Simultaneous detection of multiple structures in biological samples using fluorescently labeled antibodies – multistaining – is a rapidly growing market in biological research and clinical diagnostics. GU Ventures has therefore made an investment in Kromnigon AB, that provide whole solutions in multistaining.

The company comprises two patented innovations that complement each other:

SpecraSplit; a combination of light filter sets – that can be added to regular microscopes – which enables simultaneous and clearer detection of up to eight labeled structures.
FlexiStain; a toolbox that enables fast and flexible antibody-based multistaining with no cross-binding.

SpectraSplit is a fully developed product at early stage market launch, FlexiStain is half way through VINNOVA’s commercial support program called “VINN-verifiering”. The commercial focus will be on acquiring customer validation for the system as well as securing strategic partnerships with microscopy providers in order to increase sales.

– We are looking forward to working with our market launch and expanding sales for SpectraSplit throughout 2016 and onward, said inventors and co-founders Per Fogelstrand and Ulf Yrlid.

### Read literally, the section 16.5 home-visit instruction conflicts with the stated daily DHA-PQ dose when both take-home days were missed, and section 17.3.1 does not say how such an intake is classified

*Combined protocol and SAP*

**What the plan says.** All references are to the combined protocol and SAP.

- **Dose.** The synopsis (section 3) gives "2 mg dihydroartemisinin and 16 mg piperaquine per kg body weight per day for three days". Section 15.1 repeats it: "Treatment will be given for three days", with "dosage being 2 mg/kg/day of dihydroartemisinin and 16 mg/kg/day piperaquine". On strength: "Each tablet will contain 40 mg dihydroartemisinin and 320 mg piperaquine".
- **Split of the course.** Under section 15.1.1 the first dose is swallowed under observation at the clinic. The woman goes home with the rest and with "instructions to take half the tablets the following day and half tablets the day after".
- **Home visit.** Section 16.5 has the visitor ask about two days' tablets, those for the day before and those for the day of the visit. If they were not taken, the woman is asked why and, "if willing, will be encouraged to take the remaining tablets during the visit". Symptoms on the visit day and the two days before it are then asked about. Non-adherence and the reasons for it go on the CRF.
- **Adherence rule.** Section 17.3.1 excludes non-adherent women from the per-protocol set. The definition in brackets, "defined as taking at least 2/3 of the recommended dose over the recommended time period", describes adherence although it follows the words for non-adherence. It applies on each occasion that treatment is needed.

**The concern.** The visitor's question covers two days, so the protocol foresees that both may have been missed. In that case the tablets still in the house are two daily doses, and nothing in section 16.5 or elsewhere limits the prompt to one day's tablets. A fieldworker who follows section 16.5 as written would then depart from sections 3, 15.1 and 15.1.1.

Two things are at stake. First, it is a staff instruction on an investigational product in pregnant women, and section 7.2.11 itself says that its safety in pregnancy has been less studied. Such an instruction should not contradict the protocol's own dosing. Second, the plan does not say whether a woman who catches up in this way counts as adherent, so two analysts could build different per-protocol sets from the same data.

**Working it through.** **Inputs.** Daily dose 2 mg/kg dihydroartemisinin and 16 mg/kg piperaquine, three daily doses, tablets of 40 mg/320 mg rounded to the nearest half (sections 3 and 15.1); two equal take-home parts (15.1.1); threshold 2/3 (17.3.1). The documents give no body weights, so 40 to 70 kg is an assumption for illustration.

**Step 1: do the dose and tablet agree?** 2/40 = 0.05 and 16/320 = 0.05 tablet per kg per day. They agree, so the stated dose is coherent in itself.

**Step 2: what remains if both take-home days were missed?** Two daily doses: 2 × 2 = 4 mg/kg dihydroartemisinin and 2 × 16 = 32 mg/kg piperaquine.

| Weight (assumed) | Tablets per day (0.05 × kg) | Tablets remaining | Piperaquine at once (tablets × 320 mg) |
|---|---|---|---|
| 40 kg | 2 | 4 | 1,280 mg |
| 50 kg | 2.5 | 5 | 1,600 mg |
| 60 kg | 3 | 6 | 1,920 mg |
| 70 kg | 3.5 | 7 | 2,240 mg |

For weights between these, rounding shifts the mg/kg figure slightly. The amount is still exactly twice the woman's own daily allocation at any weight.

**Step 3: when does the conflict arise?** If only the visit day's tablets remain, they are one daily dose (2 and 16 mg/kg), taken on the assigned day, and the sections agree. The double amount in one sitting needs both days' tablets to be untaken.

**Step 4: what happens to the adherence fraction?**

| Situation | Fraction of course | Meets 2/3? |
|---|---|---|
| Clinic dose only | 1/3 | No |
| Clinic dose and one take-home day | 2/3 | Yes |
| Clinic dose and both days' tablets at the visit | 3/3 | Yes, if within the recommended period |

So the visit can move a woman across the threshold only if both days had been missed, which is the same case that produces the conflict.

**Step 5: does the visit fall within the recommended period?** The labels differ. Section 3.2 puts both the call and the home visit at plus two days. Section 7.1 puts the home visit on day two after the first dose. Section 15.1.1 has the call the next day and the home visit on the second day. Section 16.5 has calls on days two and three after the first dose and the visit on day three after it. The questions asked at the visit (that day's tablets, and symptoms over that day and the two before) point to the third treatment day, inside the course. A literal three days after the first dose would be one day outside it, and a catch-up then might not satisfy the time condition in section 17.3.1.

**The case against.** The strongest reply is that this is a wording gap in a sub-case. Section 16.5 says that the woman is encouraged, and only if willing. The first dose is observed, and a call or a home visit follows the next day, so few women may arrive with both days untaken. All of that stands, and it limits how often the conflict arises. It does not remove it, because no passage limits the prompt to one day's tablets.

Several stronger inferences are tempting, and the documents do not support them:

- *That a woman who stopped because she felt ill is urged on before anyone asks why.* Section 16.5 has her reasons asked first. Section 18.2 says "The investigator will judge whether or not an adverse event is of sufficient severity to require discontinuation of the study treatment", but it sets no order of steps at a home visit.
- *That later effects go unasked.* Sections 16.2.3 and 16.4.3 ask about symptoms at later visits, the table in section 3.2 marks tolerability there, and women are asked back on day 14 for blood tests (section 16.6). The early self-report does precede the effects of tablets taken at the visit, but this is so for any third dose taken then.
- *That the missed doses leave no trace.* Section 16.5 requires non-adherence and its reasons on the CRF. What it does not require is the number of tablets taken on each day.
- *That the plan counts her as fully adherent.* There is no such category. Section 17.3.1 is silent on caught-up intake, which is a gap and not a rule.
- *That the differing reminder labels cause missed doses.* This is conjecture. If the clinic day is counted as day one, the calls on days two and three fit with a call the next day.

– Potential customers have responded very positively to FlexiStain as well, and we’ve already got a listing of researchers who are willing to be initial customers, said Alexander Lagerman, who recently became Operations Manager.

– We have supported the project in early stage and believe in the commercial potential that we have verified in the project. The business idea fits our incubation process and investment criteria well and we looking forward to develop the business in our incubator, aid Lorna Fletcher at GU Ventures.

Kromnigon AB is a Swedish biotechnology company based in Gothenburg with key researchers from University of Gothenburg and the Sahlgrenska Academy. The team consists of Per Fogelstrand, Assistant Professor at the Wallenberg Laboratory, Associate Professor Ulf Yrlid at the Department of Microbiology & Immunology and IP Strategists & Business Developers Dr. Lorna Fletcher (GU Ventures) and Alexander Lagerman (Lagerman Subsidium).

Contact information:

Alexander Lagerman
Operations Manager,
+46 (0)70 525 32 39

GU Ventures:
Lorna Fletcher
Business Developer & IP strategist
+46 (0)73 416 70 84

GU Ventures finansierar och utvecklar nya företag baserade på forskningsresultat och annan akademisk spetskompetens från Göteborgs universitet.

Link to the webpage: